Oz isn't the only place where scarecrows make great traveling companions. In Pullman's (The Golden Compass) charming and original fairy tale, a natty and blithe scarecrow comes to life when he's struck by lightning. He quickly hires on a local orphan boy named Jack to be his servant and the two set off to see not the wizard, but the world-and seek out a place called Spring Valley, where the scarecrow knows he belongs. Entertaining adventures, including outwitting a band of brigands, ensue. British actor Malcolm's velvety, elegant voice makes nimble transitions between a cast of distinct character voices: the gruff brigands, simple farmer and eager young Jack. The scarecrow's confident, sophisticated manner of speaking is humorous and sometimes touching-but always memorable. Listeners will delight in Malcolm's interpretation of this blend of new twists and familiar elements, all strung together in Pullman's fine style. Ages 8-12. (Sept.) Copyright 2005 Reed Business Information.
Gr 4-6-Old Mr. Pandolfo, feeling that life is getting too difficult-what with troublesome weather, troublesome soldiers, and very troublesome cousins-decides the time has come to create a scarecrow. At least a scarecrow would take care of the birds. Mr. Pandolfo creates a fine scarecrow, indeed, with a large turnip for a head, a broomstick for a backbone, dressed in a tweed suit stuffed with straw. Hidden within it, carefully wrapped in oilskin, is a mysterious letter. But how can this extraordinary creature-who comes to life when struck by a bolt of lightning-fulfill his destiny if he's stuck out in the middle of a field? Enter Jack, an enterprising, intelligent, and practical young orphan fleeing the soldiers who robbed him of home and family. Jack's motto, "It could be worse," comes in handy as he agrees to become the servant of the rather egocentric scarecrow, setting off to find "excitement and glory." Scarecrow's excellent opinion of himself sets the stage for a variety of silly, yet dangerous, adventures. Run-ins with government officials, soldiers, and unscrupulous business people provide plenty of opportunities for moralizing on the evils of society. In another setting, this story line might seem over-the-top, but Pullman's clever employment of fairy-tale conventions, his superb use of language, and his engaging dialogue make it a wholly satisfying yarn of ridiculous proportions, and Bailey's line drawings provide just the right feeling of long ago that every good fairy tale deserves.-Sharon Grover, Arlington County Department of Libraries, VA Copyright 2005 Reed Business Information.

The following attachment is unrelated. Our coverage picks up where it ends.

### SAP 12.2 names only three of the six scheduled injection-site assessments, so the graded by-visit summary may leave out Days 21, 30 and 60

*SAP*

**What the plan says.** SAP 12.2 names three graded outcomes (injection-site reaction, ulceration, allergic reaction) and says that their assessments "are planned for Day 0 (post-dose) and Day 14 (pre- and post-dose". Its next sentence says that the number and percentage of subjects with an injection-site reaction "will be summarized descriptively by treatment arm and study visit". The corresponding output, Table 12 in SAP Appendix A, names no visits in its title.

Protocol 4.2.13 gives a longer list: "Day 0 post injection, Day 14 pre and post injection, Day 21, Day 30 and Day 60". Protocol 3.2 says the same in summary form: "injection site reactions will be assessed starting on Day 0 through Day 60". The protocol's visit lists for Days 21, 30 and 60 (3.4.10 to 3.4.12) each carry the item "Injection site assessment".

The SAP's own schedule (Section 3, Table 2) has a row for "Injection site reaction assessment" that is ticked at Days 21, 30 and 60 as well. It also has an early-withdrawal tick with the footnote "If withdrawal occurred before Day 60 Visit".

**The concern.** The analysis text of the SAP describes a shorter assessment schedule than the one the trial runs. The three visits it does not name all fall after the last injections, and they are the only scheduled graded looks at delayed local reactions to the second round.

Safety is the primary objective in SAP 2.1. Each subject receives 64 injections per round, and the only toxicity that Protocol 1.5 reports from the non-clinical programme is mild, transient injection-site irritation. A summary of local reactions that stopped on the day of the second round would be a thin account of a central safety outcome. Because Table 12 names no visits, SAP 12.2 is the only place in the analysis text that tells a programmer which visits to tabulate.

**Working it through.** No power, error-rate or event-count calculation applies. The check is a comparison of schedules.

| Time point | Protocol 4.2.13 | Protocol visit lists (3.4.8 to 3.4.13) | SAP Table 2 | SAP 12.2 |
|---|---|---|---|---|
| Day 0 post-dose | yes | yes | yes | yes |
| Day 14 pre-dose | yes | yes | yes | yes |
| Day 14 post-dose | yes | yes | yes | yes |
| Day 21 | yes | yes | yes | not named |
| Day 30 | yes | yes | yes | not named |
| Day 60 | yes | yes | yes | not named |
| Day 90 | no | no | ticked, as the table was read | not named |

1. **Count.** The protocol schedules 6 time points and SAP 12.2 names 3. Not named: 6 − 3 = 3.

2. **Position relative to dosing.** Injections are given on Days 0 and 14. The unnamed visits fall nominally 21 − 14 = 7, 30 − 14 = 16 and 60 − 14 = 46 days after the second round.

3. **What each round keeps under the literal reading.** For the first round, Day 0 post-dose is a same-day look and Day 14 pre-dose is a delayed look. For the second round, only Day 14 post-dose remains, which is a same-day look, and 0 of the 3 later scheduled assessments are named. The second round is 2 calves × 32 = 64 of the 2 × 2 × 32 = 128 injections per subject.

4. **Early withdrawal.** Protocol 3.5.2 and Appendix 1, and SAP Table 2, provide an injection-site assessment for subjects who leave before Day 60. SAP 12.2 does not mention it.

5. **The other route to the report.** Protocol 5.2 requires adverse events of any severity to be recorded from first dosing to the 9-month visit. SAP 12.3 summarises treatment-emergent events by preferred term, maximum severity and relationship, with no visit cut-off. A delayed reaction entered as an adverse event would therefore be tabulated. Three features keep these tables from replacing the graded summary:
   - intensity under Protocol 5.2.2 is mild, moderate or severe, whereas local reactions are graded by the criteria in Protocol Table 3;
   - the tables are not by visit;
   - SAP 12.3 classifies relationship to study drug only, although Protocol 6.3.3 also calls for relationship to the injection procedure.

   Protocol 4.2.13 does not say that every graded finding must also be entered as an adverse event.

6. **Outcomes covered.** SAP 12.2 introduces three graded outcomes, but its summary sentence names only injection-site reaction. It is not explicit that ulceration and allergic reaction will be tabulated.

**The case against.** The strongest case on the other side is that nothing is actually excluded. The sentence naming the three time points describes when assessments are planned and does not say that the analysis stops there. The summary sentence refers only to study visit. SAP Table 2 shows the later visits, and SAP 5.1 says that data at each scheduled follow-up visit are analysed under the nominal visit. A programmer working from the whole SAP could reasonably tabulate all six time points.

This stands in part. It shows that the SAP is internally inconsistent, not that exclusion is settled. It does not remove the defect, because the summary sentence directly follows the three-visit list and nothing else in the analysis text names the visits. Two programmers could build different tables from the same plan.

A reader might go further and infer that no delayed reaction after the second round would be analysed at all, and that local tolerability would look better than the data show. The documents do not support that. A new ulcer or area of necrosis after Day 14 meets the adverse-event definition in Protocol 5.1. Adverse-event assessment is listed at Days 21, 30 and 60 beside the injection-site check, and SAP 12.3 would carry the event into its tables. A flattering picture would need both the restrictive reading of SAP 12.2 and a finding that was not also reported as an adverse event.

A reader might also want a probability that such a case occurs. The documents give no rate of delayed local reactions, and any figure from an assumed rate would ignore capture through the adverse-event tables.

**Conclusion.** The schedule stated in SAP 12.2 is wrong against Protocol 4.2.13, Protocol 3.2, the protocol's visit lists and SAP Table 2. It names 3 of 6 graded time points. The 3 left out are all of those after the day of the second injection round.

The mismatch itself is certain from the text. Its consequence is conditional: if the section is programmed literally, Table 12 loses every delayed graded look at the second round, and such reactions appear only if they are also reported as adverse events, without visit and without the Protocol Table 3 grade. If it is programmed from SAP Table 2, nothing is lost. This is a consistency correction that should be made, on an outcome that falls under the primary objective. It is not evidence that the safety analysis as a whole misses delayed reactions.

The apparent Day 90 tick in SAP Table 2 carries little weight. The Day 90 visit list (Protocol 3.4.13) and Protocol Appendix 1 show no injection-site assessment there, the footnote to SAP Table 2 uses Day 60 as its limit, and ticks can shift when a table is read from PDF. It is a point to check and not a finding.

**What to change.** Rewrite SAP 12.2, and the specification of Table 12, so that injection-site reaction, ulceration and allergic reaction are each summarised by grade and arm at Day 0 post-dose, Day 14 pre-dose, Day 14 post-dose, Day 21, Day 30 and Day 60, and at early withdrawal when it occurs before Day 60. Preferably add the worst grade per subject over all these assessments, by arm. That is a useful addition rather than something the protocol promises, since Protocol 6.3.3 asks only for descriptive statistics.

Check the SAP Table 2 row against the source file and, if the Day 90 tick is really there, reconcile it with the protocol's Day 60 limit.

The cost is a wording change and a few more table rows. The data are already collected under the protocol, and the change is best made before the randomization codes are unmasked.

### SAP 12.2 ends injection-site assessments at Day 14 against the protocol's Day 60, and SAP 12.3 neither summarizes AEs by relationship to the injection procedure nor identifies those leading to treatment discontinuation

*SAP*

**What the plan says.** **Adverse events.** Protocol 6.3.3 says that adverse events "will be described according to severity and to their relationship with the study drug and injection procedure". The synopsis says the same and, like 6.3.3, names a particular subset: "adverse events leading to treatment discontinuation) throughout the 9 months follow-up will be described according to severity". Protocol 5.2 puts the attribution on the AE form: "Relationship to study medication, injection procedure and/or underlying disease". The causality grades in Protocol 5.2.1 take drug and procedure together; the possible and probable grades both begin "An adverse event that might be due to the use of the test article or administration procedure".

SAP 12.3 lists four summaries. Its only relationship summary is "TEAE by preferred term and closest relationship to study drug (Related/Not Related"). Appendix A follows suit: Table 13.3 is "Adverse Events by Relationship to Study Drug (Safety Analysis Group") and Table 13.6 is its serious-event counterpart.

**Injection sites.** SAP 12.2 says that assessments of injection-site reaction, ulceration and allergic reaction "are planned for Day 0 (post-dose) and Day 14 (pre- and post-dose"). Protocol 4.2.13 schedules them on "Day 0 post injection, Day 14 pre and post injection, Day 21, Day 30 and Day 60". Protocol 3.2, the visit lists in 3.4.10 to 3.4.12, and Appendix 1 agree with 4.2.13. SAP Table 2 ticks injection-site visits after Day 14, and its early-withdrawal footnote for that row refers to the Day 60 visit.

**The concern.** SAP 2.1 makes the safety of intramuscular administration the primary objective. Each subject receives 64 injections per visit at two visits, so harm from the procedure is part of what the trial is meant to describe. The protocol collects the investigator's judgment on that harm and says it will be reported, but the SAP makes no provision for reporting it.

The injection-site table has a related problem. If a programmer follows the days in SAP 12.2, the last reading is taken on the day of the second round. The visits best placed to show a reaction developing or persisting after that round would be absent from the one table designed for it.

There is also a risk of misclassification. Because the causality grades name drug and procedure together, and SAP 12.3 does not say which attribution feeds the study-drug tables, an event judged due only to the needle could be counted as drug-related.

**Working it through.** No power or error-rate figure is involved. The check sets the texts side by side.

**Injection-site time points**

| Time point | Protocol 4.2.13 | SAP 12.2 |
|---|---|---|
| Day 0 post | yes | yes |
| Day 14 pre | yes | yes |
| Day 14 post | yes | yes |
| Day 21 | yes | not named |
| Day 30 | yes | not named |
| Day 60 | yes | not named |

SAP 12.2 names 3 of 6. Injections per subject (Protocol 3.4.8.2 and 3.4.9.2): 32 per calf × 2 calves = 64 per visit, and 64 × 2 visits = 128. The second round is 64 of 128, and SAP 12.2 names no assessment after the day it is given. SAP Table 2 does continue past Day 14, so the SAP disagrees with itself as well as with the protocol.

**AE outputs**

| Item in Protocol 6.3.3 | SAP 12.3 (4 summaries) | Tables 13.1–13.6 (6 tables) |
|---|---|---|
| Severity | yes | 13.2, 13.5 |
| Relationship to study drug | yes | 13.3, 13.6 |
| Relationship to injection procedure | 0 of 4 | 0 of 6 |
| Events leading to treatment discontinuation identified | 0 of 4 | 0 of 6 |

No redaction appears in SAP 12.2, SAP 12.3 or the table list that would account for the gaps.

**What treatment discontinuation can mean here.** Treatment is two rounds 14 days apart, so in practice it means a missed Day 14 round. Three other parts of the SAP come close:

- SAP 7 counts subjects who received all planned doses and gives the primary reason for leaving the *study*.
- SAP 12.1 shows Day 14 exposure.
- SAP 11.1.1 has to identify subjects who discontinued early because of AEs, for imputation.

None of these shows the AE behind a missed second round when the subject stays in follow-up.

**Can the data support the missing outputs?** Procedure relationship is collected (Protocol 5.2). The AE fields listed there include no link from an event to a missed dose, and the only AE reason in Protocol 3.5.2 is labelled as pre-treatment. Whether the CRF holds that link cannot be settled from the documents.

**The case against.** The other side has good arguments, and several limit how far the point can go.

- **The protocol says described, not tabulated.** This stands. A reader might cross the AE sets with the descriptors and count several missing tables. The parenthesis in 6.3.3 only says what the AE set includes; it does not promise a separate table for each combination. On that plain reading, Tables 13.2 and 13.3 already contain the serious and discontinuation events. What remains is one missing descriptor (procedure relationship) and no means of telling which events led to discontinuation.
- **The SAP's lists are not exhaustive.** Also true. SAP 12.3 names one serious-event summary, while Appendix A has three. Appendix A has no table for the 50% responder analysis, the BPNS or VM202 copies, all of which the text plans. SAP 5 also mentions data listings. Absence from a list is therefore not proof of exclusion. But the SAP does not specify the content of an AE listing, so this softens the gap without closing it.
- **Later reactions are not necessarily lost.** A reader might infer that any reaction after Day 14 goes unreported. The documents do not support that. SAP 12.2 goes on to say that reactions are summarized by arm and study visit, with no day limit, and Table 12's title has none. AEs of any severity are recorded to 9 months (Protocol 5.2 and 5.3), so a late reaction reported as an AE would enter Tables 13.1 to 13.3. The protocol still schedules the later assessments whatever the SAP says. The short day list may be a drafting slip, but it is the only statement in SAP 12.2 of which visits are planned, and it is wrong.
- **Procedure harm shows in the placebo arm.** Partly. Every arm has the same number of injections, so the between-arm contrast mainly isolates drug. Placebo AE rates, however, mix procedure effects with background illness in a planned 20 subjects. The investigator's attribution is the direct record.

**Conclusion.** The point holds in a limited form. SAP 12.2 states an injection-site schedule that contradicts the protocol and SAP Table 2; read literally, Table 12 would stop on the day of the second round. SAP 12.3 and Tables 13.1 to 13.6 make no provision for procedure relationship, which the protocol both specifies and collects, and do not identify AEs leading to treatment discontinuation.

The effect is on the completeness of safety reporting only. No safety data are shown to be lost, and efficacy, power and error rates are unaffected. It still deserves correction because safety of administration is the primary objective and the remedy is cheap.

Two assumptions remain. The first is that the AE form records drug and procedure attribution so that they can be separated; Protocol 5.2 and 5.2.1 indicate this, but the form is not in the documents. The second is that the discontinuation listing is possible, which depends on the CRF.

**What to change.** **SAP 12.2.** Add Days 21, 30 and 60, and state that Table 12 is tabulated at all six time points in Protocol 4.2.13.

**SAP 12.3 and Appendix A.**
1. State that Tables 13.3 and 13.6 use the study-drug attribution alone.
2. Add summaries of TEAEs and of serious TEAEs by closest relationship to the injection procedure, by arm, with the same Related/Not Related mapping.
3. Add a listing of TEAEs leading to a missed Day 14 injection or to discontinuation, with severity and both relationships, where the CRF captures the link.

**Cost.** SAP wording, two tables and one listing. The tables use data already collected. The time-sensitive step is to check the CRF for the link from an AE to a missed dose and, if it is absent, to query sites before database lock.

A pair of valiant adventurers outwits a lawyer and his corporate masters in this comic fairy tale. The Scarecrow has been stolen so often that, by the time it comes to life, it's nowhere near its home in Spring Valley. Together with clever orphan Jack, whom he hires as a servant, the Scarecrow quests for his home. Along the way, he becomes an actor, a lover and a soldier. Each time, the Scarecrow's foolishness is nearly their undoing until resourceful Jack saves the day. But unbeknownst to Jack and the Scarecrow, they're being followed by a lawyer for the wicked Buffaloni family, which wants to turn the Scarecrow's beautiful Spring Valley into a rat poison factory. Luckily, Jack's cleverness and the Scarecrow's kindness (for, though he exists to scare birds, he can't bear to scare a baby bird or its parents) help them defeat the Buffalonis in a thoroughly amusing conclusion. Lightweight for Pullman, but witty, affectionate and fun. (Fantasy. 8-12)
The book is a perfectly made gem, full of fun, fireworks, and wit. We continue to be lucky to have Philip Pullman writing for us.”–The Guardian (U.K.)
“Philip Pullman, now acknowledged as one of the greatest children’s authors of our time, is also one of the funniest and most accessible.”–The Times (U.K.)
“[Pullman’s] touch is so sure, his plotting so flawless, that you know a new Pullman means a rare treat. The Scarecrow and His Servant does not disappoint.”–The Herald (U.K.)